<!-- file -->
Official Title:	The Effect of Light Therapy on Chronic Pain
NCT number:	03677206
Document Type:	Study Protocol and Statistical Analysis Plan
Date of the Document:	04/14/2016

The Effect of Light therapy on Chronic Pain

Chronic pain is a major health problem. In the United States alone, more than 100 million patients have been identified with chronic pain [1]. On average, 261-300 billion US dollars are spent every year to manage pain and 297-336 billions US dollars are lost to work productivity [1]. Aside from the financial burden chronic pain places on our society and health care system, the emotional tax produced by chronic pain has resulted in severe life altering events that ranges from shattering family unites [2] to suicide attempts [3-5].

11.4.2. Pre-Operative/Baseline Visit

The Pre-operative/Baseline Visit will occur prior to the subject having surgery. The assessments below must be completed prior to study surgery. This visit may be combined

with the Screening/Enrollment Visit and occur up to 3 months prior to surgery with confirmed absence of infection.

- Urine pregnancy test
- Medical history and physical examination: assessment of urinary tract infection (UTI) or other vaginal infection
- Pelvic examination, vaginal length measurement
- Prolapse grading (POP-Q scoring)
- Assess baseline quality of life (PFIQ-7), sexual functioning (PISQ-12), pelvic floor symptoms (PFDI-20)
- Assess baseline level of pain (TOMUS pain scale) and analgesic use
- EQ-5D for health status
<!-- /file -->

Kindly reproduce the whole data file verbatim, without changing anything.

Official Title:	The Effect of Light Therapy on Chronic Pain
NCT number:	03677206
Document Type:	Study Protocol and Statistical Analysis Plan
Date of the Document:	04/14/2016

The Effect of Light therapy on Chronic Pain

Chronic pain is a major health problem. In the United States alone, more than 100 million patients have been identified with chronic pain [1]. On average, 261-300 billion US dollars are spent every year to manage pain and 297-336 billions US dollars are lost to work productivity [1]. Aside from the financial burden chronic pain places on our society and health care system, the emotional tax produced by chronic pain has resulted in severe life altering events that ranges from shattering family unites [2] to suicide attempts [3-5].

11.4.2. Pre-Operative/Baseline Visit

The Pre-operative/Baseline Visit will occur prior to the subject having surgery. The assessments below must be completed prior to study surgery. This visit may be combined

with the Screening/Enrollment Visit and occur up to 3 months prior to surgery with confirmed absence of infection.

- Urine pregnancy test
- Medical history and physical examination: assessment of urinary tract infection (UTI) or other vaginal infection
- Pelvic examination, vaginal length measurement
- Prolapse grading (POP-Q scoring)
- Assess baseline quality of life (PFIQ-7), sexual functioning (PISQ-12), pelvic floor symptoms (PFDI-20)
- Assess baseline level of pain (TOMUS pain scale) and analgesic use
- EQ-5D for health status